Newton used Kepler’s laws to derive his law of gravitation through a series of mathematical deductions. Here’s a simplified version of the derivation:

Consider a planet of mass m orbiting the Sun of mass M in an elliptical path.

According to Kepler’s second law, the planet’s areal velocity (the rate at which it sweeps out area) is constant. This means that the planet’s speed is inversely proportional to its distance from the Sun.

Let v be the planet’s speed at a distance r from the Sun. Then, the areal velocity can be expressed as:
Areal velocity = (1/2)rv
where A is the area swept out by the line connecting the planet to the Sun in a given time interval.
 According to Kepler’s third law, the square of the planet’s orbital period (T) is proportional to the cube of its average distance from the Sun (r). Mathematically, it can be written as:
T^2 = Kr^3
where K is a constant.

Newton realized that the force acting on the planet to keep it in its orbit must be directed towards the Sun and must be proportional to the planet’s mass (m). He assumed that this force is inversely proportional to the square of the distance between the planet and the Sun (r^2).

Equating the gravitational force to the centripetal force required for circular motion, Newton derived the following equation:
F = mv^2/r
where F is the gravitational force.
 Substituting the expression for areal velocity (1/2)rv into the above equation, Newton obtained:
F = (1/2)m(4π^2r/T^2)
 Finally, using Kepler’s third law (T^2 = Kr^3), Newton simplified the equation to:
F = Gm1m2/r^2
This equation is identical to Newton’s law of gravitation, where G is the gravitational constant.
Therefore, Newton’s law of gravitation can be derived from Kepler’s laws of planetary motion, demonstrating the connection between empirical observations and theoretical principles in physics.
Solved Examples
Solved Examples
Solved examples are a powerful tool for learning. They provide a concrete illustration of how a concept or principle works, and they can help students to identify and correct their own mistakes.
Here are some examples of solved examples:
 Math: A math teacher might work through a problem on the board, explaining each step as they go. This can help students to understand the process of solving the problem, and it can also help them to identify any areas where they are struggling.
 Science: A science teacher might demonstrate an experiment, and then explain the results. This can help students to understand the concepts that are being taught, and it can also help them to develop their critical thinking skills.
 History: A history teacher might tell a story about a historical event, and then discuss the causes and consequences of the event. This can help students to understand the past, and it can also help them to develop their empathy skills.
 Language arts: A language arts teacher might read a poem or a short story, and then discuss the author’s use of language. This can help students to appreciate literature, and it can also help them to develop their own writing skills.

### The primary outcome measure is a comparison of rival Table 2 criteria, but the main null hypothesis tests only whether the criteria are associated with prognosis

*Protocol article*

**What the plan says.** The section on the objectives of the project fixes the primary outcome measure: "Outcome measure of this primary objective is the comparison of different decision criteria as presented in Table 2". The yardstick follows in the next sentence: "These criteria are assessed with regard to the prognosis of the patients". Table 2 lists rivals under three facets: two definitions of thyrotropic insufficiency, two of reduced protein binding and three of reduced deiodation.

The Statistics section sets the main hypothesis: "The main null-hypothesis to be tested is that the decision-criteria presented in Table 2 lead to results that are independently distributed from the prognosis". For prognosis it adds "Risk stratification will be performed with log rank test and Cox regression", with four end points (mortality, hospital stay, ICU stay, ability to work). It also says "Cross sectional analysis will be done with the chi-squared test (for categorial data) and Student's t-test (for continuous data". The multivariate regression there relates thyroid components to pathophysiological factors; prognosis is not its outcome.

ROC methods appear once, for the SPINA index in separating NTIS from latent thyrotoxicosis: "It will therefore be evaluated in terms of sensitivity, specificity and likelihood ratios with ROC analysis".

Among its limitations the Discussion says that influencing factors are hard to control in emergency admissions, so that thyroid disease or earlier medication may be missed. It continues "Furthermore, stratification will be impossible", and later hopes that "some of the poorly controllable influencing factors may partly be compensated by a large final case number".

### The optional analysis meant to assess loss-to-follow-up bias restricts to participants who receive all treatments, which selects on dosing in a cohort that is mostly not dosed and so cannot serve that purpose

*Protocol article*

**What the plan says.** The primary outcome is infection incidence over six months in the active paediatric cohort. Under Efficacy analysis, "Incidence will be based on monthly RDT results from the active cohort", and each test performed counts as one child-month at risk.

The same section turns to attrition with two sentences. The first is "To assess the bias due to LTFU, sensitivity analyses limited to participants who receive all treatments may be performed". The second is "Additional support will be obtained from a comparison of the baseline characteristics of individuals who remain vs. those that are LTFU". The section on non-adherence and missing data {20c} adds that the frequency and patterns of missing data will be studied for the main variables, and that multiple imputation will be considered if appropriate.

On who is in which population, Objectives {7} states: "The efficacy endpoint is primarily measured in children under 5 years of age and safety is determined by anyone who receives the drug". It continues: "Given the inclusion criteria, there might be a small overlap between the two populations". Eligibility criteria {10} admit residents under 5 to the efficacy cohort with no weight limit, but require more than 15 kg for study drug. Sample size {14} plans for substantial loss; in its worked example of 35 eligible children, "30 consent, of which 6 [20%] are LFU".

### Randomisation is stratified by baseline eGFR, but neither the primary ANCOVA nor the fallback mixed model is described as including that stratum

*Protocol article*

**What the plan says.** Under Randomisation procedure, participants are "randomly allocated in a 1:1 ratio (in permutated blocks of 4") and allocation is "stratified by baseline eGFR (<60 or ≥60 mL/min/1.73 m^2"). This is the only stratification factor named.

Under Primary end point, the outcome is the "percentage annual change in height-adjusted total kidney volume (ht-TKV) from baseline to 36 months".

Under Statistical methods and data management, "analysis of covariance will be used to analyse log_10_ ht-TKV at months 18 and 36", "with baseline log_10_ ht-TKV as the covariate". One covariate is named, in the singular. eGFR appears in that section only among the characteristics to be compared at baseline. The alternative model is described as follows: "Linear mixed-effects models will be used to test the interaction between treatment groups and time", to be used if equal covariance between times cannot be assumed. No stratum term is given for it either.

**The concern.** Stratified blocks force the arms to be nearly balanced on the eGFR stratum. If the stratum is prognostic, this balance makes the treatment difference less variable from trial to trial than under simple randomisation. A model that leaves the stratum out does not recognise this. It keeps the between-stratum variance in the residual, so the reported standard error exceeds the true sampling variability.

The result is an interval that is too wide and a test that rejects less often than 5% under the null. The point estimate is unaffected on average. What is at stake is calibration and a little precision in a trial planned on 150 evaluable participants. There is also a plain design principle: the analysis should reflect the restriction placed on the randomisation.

Solved examples can be a valuable resource for students of all ages. They can help students to learn new concepts, to develop their critical thinking skills, and to improve their academic performance.
Here are some tips for using solved examples effectively:
 Read the example carefully. Make sure that you understand each step of the solution.
 Identify any areas where you are struggling. If you don’t understand something, ask your teacher or a classmate for help.
 Practice solving problems on your own. The more practice you have, the better you will become at solving problems.
 Don’t be afraid to make mistakes. Everyone makes mistakes when they are learning. The important thing is to learn from your mistakes and move on.
Solved examples can be a powerful tool for learning. By using them effectively, you can improve your understanding of the material and your academic performance.
Gravitation Rapid Revision for JEE
Gravitation Rapid Revision for JEE
1. Newton’s Law of Gravitation:

Every particle of matter in the universe attracts every other particle with a force directly proportional to the product of their masses and inversely proportional to the square of the distance between them.

Mathematically, it can be expressed as:
$$F = Gm_1m_2/r^2$$
Where:
 F is the gravitational force between two objects.
 G is the gravitational constant (6.674 × 10^11 N m^2 kg^2).
 m1 and m2 are the masses of the two objects.
 r is the distance between the centers of the two objects.
2. Gravitational Field:

The gravitational field at a point is defined as the gravitational force experienced by a unit mass placed at that point.

Mathematically, it can be expressed as:
$$g = F/m$$
Where:
 g is the gravitational field strength.
 F is the gravitational force experienced by the unit mass.
 m is the mass of the unit mass.
3. Gravitational Potential:

The gravitational potential at a point is defined as the amount of work done in bringing a unit mass from infinity to that point.

Mathematically, it can be expressed as:
$$V = Gm/r$$
Where:
 V is the gravitational potential.
 G is the gravitational constant.
 m is the mass of the object creating the gravitational field.
 r is the distance between the point and the center of the object.
4. Kepler’s Laws of Planetary Motion:

First Law (Law of Ellipses): The orbit of a planet around the Sun is an ellipse, with the Sun at one of the foci.

Second Law (Law of Equal Areas): A line joining a planet to the Sun sweeps out equal areas in equal intervals of time.

Third Law (Law of Harmonies): The square of the orbital period of a planet is proportional to the cube of the semimajor axis of its orbit.